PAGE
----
Appellant contends that the words "actual physical control," contained in § 31-5-233(a), W.S. 1977, are unconstitutionally vague and ambiguous. He did not designate a constitutional issue on appeal, nor was it raised in the courts below. Appellant merely states in his brief that the statute is unconstitutional but he cites no authority. We have not had an occasion to consider the constitutionality of § 31-5-233(a). However, other states have addressed the constitutional challenge that is now before us.
In 1956, Montana had a provision in its statute which utilized the term "actual physical control" in almost the identical manner as involved here. See § 32-2142(1) subd. (a) R.C.M. 1947. The Montana Supreme Court held that the statute was "neither vague nor uncertain." State v. Ruona, 133 Mont. 243, 321 P.2d 615 (1958). The court stated:
"* * * Using the term in `actual physical control' in its composite sense, it means `existing' or `present bodily restraint, directing influence, domination or regulation.' Thus, if a person has existing or present bodily restraint, directing influence, domination, or regulation, of an automobile, while under the influence of intoxicating liquor he commits a misdemeanor within the provisions of [the statute]. * * *"
In arriving at the above definition, the Montana court interpreted the words "actual," "physical," and "control" in their ordinary meaning. This is consistent with the general rule that words of a statute are to be interpreted in their ordinary, everyday sense unless a contrary interpretation is indicated in the specific statute. Wyoming State Department of Education v. Barber, Wyo., 649 P.2d 681 (1982).
We are satisfied with the Montana Supreme Court's definition of "actual physical control," and are persuaded that such definition is applicable to the Wyoming statute. We hold, therefore, that § 31-5-233(a), W.S. 1977, is not unconstitutional because of vagueness or ambiguity. See also Parker v. State, Okla. Crim. App., 424 P.2d 997 (1967).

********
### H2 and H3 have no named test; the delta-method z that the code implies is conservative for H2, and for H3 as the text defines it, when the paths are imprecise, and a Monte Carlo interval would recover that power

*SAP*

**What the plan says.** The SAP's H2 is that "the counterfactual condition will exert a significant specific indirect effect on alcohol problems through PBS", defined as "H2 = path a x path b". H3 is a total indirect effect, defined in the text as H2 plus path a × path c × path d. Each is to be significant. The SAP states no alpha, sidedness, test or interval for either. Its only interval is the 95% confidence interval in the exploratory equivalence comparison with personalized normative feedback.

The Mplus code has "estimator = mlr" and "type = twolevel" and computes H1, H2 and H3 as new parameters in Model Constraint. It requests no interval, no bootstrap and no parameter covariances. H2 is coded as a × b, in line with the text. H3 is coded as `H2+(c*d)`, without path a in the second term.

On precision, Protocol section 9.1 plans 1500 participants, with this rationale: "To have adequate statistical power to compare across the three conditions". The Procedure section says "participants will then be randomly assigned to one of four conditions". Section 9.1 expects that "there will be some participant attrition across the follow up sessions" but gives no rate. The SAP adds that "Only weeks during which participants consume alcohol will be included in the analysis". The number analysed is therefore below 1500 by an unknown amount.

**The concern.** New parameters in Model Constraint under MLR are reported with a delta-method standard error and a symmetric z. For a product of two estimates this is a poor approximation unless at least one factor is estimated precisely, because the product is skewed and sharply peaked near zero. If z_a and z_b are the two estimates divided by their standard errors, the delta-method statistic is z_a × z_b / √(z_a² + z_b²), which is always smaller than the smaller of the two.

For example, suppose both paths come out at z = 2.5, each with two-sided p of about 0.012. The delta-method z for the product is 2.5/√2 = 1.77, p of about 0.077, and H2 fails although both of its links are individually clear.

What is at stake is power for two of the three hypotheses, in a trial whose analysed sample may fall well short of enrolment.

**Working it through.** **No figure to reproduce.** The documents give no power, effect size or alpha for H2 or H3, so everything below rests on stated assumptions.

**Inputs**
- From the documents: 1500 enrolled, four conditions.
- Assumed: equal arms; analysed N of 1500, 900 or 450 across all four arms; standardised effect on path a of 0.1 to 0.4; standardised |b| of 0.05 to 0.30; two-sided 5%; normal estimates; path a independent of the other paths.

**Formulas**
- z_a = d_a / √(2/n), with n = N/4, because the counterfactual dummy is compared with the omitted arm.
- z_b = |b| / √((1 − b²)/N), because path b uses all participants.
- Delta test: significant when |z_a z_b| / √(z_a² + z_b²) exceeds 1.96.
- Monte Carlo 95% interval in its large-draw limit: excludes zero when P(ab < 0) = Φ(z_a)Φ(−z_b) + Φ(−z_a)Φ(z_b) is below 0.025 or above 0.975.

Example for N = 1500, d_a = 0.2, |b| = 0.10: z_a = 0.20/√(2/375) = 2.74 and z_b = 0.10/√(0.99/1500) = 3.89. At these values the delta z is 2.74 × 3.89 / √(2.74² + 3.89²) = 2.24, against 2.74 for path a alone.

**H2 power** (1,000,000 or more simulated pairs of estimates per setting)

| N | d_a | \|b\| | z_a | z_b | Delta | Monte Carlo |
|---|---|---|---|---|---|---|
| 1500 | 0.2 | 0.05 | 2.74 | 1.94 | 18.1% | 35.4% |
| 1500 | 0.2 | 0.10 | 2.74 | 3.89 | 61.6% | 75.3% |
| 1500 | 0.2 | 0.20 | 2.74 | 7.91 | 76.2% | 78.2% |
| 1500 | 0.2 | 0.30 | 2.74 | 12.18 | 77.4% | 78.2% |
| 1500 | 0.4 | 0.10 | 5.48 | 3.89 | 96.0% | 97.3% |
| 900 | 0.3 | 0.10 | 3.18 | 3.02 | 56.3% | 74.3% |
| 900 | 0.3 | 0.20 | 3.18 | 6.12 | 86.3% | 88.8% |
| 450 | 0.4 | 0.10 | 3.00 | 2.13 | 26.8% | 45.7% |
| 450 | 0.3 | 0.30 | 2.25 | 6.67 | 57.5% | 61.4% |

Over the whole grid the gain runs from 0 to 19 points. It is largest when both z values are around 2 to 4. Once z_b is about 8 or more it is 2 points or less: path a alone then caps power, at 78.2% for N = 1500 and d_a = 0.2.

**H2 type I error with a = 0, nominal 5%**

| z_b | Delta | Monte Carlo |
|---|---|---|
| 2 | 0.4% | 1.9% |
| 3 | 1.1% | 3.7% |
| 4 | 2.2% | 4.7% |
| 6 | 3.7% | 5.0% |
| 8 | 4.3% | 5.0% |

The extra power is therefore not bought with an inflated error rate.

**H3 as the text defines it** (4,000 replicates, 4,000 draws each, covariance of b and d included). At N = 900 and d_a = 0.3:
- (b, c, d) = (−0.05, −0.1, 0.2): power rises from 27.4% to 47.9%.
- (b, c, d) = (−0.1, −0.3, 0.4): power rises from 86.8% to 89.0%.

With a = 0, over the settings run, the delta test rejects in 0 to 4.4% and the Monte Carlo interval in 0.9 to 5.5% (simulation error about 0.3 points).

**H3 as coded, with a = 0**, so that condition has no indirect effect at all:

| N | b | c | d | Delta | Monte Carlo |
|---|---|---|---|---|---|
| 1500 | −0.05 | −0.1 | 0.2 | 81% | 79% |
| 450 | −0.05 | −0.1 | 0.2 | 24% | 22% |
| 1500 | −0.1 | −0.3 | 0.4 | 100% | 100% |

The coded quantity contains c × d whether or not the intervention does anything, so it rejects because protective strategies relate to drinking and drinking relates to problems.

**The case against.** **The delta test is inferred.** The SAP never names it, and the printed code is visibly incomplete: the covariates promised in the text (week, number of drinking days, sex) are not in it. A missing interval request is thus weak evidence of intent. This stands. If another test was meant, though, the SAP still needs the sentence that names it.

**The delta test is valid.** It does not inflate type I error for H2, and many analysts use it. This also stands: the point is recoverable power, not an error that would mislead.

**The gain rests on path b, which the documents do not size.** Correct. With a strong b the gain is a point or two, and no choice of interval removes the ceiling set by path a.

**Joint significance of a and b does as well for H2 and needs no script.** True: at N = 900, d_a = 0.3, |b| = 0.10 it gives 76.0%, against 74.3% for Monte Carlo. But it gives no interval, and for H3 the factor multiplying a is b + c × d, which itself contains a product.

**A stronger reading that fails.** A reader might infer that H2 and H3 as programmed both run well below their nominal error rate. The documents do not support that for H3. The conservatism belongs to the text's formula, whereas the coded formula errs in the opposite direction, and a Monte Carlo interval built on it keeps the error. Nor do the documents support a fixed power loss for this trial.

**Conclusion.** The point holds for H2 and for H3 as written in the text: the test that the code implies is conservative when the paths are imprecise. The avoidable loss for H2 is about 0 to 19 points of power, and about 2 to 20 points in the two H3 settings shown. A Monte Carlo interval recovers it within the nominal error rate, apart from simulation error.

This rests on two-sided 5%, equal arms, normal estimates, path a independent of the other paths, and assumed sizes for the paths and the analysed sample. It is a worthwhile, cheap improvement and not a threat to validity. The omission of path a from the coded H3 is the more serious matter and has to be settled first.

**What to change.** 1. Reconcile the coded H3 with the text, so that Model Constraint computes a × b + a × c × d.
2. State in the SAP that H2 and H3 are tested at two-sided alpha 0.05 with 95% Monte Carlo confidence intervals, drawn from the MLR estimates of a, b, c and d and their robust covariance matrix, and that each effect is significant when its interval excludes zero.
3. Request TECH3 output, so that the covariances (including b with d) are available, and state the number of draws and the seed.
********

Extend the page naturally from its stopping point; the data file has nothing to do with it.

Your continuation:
Before 1981, § 31-5-233(a), W.S. 1977, made it an offense for anyone, who was under the influence of intoxicating liquor to a degree which rendered him incapable of safely driving a motor vehicle, to drive any vehicle within the state. The legislature amended the statute in 1981. The word "drive" was retained, and the words "or have actual physical control of" were added in the disjunctive. Ch. 12, S.L. of Wyoming, 1981.
We conclude that the legislature intended that the present law cover factual situations not covered by the earlier statute, and more particularly, that the legislature intended that the law should apply to persons having control of a vehicle while not actually driving it or having it in motion. The new statute defines two different offenses, "driving a vehicle" while intoxicated and "having actual physical control of a vehicle" while intoxicated.